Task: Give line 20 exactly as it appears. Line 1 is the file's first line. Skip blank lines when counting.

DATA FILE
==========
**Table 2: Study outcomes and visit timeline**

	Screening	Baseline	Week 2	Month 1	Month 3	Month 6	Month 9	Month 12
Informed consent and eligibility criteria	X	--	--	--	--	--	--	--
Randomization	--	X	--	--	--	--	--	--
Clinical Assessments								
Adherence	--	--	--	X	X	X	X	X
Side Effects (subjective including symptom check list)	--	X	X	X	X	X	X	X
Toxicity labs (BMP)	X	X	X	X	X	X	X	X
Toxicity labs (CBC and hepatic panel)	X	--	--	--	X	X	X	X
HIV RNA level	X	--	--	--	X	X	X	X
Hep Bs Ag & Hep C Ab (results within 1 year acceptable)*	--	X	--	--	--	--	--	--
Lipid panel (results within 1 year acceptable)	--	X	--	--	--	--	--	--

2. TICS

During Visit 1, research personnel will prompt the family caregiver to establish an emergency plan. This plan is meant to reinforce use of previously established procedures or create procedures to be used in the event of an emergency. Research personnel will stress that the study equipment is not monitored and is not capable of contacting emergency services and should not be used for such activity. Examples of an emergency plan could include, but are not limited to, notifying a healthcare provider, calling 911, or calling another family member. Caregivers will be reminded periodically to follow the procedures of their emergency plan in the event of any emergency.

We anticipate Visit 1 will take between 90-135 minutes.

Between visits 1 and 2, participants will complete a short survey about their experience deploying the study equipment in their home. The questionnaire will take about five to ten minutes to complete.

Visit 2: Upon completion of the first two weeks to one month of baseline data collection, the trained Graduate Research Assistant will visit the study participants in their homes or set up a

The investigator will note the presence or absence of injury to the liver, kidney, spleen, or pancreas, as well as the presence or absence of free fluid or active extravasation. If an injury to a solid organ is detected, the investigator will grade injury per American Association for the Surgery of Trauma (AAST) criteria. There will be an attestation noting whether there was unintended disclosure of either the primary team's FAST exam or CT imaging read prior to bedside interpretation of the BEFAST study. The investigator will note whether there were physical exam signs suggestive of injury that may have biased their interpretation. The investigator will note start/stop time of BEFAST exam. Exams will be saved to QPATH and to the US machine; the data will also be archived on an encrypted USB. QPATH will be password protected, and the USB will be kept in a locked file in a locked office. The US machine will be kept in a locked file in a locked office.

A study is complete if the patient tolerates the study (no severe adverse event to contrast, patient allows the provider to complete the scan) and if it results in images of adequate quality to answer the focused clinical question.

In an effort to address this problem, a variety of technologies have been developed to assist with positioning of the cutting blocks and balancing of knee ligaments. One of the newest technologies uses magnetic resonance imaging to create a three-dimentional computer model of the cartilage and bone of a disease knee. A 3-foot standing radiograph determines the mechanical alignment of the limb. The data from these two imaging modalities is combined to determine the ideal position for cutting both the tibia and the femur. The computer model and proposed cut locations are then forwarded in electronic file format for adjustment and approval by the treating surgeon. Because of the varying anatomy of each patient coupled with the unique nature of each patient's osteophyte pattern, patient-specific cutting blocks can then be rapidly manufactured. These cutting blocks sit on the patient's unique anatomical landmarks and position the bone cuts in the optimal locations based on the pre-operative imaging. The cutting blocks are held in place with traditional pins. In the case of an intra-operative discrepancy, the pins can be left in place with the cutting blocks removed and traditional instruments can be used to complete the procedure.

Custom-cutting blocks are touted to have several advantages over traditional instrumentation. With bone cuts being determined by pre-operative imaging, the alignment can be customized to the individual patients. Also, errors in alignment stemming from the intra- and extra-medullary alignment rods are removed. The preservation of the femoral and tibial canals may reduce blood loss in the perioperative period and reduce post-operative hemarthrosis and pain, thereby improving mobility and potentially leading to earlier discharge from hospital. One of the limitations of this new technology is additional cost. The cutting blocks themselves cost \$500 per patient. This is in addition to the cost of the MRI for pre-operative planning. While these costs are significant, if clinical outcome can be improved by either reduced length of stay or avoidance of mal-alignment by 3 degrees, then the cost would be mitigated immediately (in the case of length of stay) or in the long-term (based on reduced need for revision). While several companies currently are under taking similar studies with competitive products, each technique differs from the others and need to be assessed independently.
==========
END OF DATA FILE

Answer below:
In an effort to address this problem, a variety of technologies have been developed to assist with positioning of the cutting blocks and balancing of knee ligaments. One of the newest technologies uses magnetic resonance imaging to create a three-dimentional computer model of the cartilage and bone of a disease knee. A 3-foot standing radiograph determines the mechanical alignment of the limb. The data from these two imaging modalities is combined to determine the ideal position for cutting both the tibia and the femur. The computer model and proposed cut locations are then forwarded in electronic file format for adjustment and approval by the treating surgeon. Because of the varying anatomy of each patient coupled with the unique nature of each patient's osteophyte pattern, patient-specific cutting blocks can then be rapidly manufactured. These cutting blocks sit on the patient's unique anatomical landmarks and position the bone cuts in the optimal locations based on the pre-operative imaging. The cutting blocks are held in place with traditional pins. In the case of an intra-operative discrepancy, the pins can be left in place with the cutting blocks removed and traditional instruments can be used to complete the procedure.